Environmental, social, and governance (ESG) investing is a relatively new approach that continues to evolve. ESG criteria developed gradually over the last few decades, and private fund managers must keep adapting their interpretations to meet changing investor demands.
Gaining access to managers with true alpha is perhaps the most crucial practical problem associated with private equity, but there are other issues as well. Some of the most successful manager strategies do not scale well, so investment opportunities are limited.
Emerging managers must provide investment opportunities that are clearly differentiated from well-established funds. Emerging managers must also pursue profitable niches, new technologies, and complex strategies that are not accessible in public markets.
As an emerging manager builds a fund into a more mature organization, it becomes increasingly vital to establish policies that promote growth and protect investor interests. We share best practices for reporting, annual meetings, and other ways to boost operational efficiency.
Public debt and equity markets in the United States recovered from the coronavirus crisis so quickly that many institutional investors did not have a chance to react. However, less liquid private credit still offers opportunities to participate in the recovery.
One of the most innovative ideas in private infrastructure funding is to scale and package financing in ways that appeal to investors. Many nations in Latin America had considerable success in building infrastructure through alternative arrangements with private investors.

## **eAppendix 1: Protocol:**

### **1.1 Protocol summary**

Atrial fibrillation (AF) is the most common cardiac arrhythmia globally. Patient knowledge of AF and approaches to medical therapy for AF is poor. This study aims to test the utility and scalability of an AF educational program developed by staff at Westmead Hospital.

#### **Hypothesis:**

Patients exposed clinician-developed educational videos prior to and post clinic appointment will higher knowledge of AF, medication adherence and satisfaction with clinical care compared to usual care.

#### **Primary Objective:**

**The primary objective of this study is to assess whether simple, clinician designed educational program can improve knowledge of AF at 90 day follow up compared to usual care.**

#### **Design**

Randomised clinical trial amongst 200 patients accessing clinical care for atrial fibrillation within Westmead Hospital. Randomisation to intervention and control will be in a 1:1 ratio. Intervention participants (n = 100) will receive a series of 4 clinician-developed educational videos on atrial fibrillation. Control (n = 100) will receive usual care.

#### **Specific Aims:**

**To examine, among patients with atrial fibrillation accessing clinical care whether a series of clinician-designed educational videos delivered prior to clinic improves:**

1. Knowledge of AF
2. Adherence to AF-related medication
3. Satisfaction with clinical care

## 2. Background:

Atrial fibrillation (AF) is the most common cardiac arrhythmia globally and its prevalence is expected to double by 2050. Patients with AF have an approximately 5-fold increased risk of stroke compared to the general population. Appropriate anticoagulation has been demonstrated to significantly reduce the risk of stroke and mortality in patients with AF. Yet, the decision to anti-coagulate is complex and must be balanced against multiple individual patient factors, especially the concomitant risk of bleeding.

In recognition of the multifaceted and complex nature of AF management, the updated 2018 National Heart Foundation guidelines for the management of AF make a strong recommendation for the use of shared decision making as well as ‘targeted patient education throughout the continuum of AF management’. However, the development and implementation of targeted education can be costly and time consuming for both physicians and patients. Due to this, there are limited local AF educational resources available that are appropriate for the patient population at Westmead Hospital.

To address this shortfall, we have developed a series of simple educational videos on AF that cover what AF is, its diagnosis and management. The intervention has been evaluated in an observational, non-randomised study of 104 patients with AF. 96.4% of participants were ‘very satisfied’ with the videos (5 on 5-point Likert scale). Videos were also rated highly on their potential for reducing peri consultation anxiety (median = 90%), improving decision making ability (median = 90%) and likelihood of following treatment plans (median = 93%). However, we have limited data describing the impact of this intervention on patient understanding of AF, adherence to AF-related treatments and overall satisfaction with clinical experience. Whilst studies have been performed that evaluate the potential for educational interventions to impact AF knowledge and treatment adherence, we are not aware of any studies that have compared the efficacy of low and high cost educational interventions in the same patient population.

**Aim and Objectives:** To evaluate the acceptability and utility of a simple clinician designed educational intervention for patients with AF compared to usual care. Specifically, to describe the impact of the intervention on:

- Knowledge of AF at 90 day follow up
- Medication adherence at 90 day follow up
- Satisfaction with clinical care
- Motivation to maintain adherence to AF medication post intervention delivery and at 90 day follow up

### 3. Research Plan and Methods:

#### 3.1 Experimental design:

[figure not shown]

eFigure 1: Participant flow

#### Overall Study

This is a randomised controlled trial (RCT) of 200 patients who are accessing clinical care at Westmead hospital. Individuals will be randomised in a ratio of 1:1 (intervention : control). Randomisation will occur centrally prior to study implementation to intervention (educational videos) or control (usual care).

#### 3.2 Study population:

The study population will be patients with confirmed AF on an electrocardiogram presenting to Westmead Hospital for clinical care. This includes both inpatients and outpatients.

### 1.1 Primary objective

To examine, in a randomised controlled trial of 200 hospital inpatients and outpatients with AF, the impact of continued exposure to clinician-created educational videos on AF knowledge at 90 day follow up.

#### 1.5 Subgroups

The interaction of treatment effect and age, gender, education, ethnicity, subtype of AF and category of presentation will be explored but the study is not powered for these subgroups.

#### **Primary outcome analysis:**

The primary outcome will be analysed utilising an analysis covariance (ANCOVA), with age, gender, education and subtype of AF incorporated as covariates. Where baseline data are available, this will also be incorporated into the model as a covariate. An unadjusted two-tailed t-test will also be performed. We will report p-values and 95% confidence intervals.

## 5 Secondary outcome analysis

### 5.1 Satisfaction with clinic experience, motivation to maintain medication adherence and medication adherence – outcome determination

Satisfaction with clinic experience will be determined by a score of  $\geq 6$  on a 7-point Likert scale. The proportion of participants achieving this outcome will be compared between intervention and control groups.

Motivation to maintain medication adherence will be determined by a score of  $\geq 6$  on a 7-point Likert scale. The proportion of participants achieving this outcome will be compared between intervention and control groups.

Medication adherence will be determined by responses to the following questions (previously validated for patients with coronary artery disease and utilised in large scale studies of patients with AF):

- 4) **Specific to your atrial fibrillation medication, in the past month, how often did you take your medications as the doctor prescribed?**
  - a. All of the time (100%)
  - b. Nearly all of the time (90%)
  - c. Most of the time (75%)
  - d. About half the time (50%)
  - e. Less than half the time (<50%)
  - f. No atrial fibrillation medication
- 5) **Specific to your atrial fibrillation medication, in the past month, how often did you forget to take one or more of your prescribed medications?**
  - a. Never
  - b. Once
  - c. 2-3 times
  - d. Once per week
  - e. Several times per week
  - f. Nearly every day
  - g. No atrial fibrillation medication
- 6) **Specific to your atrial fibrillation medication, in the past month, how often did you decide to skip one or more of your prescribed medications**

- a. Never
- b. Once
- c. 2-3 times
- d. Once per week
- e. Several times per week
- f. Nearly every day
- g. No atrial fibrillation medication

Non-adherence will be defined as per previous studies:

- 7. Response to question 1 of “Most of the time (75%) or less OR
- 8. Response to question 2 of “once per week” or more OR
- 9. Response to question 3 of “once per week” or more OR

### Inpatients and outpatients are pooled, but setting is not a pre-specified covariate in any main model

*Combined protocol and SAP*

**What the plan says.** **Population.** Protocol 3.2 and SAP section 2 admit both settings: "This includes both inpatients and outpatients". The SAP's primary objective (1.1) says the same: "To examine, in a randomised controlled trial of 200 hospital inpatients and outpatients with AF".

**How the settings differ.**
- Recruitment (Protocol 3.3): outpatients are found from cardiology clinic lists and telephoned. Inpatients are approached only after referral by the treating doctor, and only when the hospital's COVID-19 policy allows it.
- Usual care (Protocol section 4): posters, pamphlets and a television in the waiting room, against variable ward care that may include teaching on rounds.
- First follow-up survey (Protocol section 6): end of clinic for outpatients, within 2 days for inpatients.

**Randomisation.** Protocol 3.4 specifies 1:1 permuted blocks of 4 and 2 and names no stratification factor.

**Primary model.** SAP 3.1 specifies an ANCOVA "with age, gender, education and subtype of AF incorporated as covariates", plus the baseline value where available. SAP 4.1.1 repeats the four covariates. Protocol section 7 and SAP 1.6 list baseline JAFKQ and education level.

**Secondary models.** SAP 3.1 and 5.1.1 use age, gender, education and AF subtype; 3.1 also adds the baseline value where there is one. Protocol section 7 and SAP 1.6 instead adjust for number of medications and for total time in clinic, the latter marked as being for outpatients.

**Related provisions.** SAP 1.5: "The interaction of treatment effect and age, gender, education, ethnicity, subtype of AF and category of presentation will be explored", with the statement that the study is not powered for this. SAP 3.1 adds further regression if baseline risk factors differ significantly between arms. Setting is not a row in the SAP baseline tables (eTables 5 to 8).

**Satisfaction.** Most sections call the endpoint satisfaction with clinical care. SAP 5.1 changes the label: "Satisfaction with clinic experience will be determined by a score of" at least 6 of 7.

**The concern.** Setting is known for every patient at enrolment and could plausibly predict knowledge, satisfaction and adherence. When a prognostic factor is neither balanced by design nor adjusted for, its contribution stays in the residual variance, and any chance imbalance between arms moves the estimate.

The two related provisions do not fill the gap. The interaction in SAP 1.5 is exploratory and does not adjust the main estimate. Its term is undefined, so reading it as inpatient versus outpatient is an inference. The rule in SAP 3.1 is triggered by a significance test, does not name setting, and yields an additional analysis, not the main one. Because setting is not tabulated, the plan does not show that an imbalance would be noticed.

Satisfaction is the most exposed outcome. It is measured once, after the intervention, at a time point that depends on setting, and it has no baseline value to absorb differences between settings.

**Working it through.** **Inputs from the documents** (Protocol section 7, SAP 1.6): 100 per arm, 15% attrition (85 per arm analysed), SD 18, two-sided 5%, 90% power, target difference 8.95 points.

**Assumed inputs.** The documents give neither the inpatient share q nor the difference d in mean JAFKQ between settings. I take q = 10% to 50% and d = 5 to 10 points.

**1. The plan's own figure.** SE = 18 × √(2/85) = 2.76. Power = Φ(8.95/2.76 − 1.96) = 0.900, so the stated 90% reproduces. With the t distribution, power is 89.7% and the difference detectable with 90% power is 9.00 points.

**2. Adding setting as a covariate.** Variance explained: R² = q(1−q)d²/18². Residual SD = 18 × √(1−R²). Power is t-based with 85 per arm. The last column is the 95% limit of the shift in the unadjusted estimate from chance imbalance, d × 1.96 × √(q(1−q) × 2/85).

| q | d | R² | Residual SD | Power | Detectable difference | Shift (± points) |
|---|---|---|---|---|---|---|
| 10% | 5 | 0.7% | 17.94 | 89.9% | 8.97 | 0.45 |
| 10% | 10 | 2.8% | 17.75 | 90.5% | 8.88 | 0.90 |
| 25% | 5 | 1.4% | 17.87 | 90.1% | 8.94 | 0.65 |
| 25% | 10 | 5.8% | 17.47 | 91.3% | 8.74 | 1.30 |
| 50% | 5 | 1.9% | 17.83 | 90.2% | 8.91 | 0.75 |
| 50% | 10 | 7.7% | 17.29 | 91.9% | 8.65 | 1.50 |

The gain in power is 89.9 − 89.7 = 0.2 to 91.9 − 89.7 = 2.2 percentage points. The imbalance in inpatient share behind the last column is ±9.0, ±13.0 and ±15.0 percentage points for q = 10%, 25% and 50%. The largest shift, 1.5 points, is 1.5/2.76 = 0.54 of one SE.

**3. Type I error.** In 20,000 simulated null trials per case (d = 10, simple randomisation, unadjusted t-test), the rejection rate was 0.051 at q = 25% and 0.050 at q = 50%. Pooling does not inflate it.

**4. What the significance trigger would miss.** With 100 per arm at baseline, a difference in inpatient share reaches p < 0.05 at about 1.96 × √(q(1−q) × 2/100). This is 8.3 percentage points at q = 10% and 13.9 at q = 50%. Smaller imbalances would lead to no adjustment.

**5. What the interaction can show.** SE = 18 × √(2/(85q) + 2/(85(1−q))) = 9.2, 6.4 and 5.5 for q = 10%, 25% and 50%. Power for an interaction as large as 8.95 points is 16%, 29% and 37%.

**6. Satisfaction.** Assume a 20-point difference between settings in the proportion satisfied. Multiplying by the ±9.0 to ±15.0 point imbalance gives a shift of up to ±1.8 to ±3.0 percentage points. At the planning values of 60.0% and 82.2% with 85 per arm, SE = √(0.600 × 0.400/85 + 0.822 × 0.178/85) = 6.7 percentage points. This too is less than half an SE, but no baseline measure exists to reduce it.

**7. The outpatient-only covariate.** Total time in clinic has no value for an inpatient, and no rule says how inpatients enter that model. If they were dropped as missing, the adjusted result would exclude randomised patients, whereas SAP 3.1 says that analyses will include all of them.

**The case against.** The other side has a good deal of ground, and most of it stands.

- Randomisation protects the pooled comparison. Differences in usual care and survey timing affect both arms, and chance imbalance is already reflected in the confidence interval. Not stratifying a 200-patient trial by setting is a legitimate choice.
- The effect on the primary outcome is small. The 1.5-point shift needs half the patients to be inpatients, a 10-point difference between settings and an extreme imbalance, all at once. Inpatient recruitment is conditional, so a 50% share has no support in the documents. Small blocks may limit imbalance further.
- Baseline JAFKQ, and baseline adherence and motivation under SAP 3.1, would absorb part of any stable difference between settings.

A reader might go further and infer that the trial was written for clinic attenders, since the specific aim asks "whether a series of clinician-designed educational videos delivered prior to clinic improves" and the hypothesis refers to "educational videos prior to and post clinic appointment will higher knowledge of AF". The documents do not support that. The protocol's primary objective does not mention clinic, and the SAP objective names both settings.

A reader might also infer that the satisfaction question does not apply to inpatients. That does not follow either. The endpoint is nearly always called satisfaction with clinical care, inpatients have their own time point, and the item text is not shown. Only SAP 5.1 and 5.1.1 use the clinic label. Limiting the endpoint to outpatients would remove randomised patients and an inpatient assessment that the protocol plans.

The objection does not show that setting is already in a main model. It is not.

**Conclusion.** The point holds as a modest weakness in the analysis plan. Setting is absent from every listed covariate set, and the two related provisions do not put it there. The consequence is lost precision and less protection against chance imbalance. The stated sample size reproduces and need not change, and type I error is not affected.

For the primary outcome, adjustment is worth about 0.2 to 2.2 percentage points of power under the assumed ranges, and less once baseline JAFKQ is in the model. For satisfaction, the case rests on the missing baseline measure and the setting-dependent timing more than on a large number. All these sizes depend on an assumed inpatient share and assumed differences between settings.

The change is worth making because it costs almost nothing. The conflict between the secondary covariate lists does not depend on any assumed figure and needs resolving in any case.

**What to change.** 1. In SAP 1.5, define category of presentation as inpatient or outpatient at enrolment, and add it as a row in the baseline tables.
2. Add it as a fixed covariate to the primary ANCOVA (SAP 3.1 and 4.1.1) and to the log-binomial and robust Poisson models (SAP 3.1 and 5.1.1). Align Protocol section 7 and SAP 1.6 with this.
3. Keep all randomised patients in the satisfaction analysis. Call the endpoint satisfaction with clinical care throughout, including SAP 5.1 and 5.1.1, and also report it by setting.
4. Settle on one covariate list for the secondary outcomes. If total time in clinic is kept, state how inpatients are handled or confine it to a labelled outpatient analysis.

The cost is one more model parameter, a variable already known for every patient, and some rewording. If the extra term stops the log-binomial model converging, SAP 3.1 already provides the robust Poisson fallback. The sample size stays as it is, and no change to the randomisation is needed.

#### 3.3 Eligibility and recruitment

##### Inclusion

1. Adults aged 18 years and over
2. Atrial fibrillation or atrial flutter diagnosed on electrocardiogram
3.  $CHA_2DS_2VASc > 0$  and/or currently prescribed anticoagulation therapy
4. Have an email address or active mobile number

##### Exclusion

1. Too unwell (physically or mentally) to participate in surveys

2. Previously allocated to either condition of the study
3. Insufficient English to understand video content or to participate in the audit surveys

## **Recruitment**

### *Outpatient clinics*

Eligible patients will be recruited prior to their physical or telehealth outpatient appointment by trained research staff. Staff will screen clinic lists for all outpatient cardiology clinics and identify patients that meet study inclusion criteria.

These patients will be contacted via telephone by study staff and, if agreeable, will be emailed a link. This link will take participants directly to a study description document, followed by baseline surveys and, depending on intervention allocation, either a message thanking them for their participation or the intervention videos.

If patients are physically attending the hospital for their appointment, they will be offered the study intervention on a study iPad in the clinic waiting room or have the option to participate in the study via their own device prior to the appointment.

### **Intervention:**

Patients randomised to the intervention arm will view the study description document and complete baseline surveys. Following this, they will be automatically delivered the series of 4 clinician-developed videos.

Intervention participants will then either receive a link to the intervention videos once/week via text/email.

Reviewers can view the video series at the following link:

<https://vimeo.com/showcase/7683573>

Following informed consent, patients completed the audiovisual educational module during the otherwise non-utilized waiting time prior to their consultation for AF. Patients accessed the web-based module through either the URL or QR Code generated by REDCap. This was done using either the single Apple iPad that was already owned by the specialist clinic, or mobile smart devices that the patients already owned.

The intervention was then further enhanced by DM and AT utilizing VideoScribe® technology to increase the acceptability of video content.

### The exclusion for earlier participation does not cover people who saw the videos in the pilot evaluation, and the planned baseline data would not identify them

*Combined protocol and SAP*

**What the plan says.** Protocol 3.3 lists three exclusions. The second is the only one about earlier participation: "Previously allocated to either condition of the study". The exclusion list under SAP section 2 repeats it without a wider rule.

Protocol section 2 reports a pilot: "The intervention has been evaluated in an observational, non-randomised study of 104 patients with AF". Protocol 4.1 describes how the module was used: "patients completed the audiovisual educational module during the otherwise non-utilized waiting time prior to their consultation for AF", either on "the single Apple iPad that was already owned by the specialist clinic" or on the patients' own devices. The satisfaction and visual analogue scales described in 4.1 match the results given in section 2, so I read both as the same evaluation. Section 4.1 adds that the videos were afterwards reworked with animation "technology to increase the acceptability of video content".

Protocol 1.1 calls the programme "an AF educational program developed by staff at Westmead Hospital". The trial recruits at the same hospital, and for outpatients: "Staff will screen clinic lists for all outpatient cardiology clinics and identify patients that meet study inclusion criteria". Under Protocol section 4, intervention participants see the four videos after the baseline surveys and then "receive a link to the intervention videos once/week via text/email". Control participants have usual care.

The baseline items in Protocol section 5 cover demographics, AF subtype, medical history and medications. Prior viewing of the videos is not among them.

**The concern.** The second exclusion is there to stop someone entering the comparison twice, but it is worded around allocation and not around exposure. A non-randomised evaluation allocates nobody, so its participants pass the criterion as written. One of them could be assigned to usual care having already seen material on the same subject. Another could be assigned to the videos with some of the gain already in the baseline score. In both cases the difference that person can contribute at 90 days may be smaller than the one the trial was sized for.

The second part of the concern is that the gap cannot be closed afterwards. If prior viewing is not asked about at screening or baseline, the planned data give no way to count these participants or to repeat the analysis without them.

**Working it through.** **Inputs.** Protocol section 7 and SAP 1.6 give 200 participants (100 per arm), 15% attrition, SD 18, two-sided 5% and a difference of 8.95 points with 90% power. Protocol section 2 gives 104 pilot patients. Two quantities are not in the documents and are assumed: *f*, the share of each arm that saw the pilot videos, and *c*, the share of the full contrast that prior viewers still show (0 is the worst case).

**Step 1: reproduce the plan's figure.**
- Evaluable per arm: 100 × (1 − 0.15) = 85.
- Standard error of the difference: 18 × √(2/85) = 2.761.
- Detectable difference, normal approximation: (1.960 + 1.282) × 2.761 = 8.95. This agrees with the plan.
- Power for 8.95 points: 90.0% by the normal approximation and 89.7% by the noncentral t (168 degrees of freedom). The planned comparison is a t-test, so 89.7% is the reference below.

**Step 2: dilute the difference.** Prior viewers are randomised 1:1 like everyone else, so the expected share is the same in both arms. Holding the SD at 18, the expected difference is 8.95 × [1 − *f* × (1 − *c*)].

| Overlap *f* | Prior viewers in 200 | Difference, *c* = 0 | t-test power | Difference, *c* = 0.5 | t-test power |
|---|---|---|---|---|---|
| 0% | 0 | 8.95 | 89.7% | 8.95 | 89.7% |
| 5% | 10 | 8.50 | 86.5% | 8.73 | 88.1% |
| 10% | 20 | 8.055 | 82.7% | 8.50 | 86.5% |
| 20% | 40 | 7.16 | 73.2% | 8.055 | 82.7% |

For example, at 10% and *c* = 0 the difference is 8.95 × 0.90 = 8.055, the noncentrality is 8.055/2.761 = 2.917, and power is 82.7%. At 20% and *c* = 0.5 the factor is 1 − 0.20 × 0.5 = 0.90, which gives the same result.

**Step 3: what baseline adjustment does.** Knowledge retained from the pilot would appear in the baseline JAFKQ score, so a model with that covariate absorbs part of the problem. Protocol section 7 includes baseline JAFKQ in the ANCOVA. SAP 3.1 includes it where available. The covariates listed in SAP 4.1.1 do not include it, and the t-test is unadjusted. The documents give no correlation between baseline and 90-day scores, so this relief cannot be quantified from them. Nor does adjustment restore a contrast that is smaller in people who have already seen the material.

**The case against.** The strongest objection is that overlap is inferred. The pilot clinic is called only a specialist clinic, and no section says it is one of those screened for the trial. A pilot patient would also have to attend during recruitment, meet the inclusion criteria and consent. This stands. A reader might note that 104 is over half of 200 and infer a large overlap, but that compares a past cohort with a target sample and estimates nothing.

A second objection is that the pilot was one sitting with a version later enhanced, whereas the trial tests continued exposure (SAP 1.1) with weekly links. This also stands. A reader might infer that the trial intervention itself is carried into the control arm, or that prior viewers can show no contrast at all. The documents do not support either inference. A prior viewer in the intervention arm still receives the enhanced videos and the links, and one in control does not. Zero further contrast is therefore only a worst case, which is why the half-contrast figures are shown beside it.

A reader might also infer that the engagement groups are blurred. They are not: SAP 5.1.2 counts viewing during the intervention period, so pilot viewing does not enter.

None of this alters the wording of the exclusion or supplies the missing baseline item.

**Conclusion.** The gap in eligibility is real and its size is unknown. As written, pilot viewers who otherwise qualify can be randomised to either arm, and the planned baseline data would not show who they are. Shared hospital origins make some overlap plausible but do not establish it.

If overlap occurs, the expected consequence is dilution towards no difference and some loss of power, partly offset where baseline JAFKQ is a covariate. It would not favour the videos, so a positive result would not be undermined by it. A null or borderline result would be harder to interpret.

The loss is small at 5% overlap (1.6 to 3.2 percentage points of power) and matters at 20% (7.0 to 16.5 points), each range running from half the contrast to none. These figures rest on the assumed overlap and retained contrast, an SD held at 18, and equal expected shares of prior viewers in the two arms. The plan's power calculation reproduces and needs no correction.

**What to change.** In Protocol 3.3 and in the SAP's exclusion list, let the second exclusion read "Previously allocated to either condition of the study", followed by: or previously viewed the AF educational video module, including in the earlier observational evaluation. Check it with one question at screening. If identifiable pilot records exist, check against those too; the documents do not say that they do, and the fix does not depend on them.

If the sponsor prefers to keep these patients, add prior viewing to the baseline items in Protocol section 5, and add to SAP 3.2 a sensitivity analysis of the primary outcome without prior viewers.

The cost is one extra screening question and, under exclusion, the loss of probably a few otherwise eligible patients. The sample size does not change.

Distressed debt offers the highest potential return of any type of debt security. Using all the available information can turn the danger of bankruptcy into the opportunity to gain control of the company.
Ashton Global has historically used ESG factors which are vital when valuing companies in emerging and frontier markets. We utilize the Five Forces Model from Michael Porter when applying ESG analysis to our investments.
The idea of investing in healthcare real estate is intuitively appealing. The healthcare and real estate sectors often outperform the S&P 500. When we look closer, a combination of demographic and economic factors supports the growth of healthcare real estate.
Bhutan combines a strong record of economic growth with an equally impressive commitment to the environment, society, and good governance. Bhutan also enjoys a favorable location between India and China, two of the fastest-growing economies in the world.
Kenya already has an impressive record for developing its infrastructure and power system. According to the World Economic Forum (WEF) Global Competitiveness Report, Kenya has the most competitive economy in East Africa.
Stock markets in Latin America are like the US markets of the late 20th century in many respects. The Latin American equivalent of the post-WWII baby boom occurred decades later, which suggests that stock valuations could increase substantially.
Emerging markets offer favorable conditions for the growth of direct lending. Direct lending is not only profitable for investors, but it also supports communities by providing more affordable credit to job-creating small businesses.
Historically, small businesses without extensive credit histories were still able to obtain loans and leases for equipment. Real estate, equipment, and other business assets could be used as collateral for loans.
There is an enormous unfulfilled demand for water infrastructure. Private investors who meet that demand may be able to earn excess returns while supporting the sustainable development of public resources.
The best investments often reveal themselves during downturns, and India has shown strength in adversity. India’s economy continued to thrive even as rising interest rates in the United States put pressure on emerging markets.
Although Asia still presents opportunities, excess returns are becoming more difficult to find as markets continue to develop. Growth is increasing in less developed countries, while former leaders are slowing down.